We milled around for a while as the other beds filled, waiting for the head of the hospital to arrive or for us to be directed to another station. Then as one of my group members was passing by a bed, the woman grabbed her hand and pulled her to her side, grimacing from a contraction. Our group leader used to be a doula, and we modeled our behavior after hers to support the woman through each wave of intensity.
Thunder clapped outside and a wall of water pelted down. When it rains, it pours. The sound of the rain hitting the sheet metal roofs was deafening. Another woman came in, singing loudly, and I later learned that she had had two previous cesareans and had walked to the hospital in the pouring rain to be transferred to the bigger hospital in Banjul, but the ambulance had also broken down. She was singing to distract herself and try not to push. When a new ambulance arrived, two of our group members were invited to go with her to experience the transport system.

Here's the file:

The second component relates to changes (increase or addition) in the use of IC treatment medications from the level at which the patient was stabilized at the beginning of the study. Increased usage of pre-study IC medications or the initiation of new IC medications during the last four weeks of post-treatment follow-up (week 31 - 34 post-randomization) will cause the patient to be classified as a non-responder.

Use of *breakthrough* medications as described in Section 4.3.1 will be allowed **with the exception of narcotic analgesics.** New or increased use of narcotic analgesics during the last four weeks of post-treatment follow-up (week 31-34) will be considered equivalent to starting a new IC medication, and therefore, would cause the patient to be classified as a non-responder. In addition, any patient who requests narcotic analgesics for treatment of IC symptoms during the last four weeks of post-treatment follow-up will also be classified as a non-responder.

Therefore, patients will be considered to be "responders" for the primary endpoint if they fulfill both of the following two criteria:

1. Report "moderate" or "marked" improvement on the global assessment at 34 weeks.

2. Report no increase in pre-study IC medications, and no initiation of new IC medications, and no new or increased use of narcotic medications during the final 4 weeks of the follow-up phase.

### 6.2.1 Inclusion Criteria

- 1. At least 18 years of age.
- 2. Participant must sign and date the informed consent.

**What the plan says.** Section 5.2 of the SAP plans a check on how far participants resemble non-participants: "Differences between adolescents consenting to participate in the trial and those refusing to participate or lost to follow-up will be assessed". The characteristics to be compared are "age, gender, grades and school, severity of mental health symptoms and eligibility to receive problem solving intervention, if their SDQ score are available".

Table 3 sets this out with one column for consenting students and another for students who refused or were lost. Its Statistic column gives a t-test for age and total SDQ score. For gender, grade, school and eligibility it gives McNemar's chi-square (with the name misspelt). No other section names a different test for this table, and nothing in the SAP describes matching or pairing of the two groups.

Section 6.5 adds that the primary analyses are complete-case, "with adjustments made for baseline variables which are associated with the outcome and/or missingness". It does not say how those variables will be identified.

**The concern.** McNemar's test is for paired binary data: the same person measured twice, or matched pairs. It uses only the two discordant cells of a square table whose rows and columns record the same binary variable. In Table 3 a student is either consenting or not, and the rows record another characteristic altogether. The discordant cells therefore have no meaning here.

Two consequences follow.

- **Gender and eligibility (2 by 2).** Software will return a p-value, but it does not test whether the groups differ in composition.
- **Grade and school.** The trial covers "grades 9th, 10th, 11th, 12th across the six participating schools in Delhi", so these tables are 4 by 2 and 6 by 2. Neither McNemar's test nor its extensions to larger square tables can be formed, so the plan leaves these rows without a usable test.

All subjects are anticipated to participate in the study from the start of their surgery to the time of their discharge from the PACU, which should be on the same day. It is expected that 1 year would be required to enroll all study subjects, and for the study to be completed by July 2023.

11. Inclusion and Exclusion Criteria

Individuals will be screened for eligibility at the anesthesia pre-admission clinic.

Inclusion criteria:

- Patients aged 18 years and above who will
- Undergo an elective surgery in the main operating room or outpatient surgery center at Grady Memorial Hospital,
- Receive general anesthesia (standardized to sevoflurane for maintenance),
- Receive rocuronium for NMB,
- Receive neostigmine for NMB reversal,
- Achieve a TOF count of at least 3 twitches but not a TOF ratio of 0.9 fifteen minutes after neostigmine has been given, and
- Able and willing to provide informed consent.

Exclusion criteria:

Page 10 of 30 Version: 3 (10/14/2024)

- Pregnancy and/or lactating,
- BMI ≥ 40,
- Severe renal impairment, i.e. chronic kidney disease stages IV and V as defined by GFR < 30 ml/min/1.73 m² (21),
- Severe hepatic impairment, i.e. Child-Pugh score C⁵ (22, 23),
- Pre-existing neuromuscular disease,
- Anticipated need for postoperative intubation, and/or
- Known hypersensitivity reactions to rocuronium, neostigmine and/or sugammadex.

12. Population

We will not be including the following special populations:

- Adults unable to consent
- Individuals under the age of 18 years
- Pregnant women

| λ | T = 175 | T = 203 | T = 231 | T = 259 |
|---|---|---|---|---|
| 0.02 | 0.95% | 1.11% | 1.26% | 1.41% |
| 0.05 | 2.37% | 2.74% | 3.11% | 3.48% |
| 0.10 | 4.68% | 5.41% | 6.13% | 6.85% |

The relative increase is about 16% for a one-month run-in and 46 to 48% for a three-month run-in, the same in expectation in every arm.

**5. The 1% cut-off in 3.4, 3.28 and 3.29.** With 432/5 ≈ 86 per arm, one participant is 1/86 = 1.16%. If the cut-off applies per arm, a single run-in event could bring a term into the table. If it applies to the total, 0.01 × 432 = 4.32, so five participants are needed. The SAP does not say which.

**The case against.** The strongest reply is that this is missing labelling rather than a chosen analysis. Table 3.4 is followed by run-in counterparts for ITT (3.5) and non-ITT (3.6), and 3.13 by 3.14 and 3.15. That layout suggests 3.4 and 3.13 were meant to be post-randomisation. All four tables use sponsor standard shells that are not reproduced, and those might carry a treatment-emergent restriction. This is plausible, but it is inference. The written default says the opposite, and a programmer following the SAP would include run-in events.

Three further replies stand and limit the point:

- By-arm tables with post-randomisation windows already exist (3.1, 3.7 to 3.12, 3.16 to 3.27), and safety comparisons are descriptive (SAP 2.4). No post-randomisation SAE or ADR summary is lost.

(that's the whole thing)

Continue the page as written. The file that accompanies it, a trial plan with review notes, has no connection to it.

I soon learned that standards of patient care are very different here. In many cultures with high infant mortality rates, the baby is not named until a while after the birth, in this case a week. The birth is considered part of the pregnancy, and therefore not considered an emotional, much less sacred, experience. I knew this, but I was still shocked and horrified by some of the things I witnessed. No attempt was made to ask or even tell the women before anything was done. Vaginal exams were frequent and unnecessarily rough, to the point of being brutal. I started to feel like I was going to be sick or pass out, so I took a walk and thought about turtles for a while, and got back just as the baby was born and placed in a separate bin.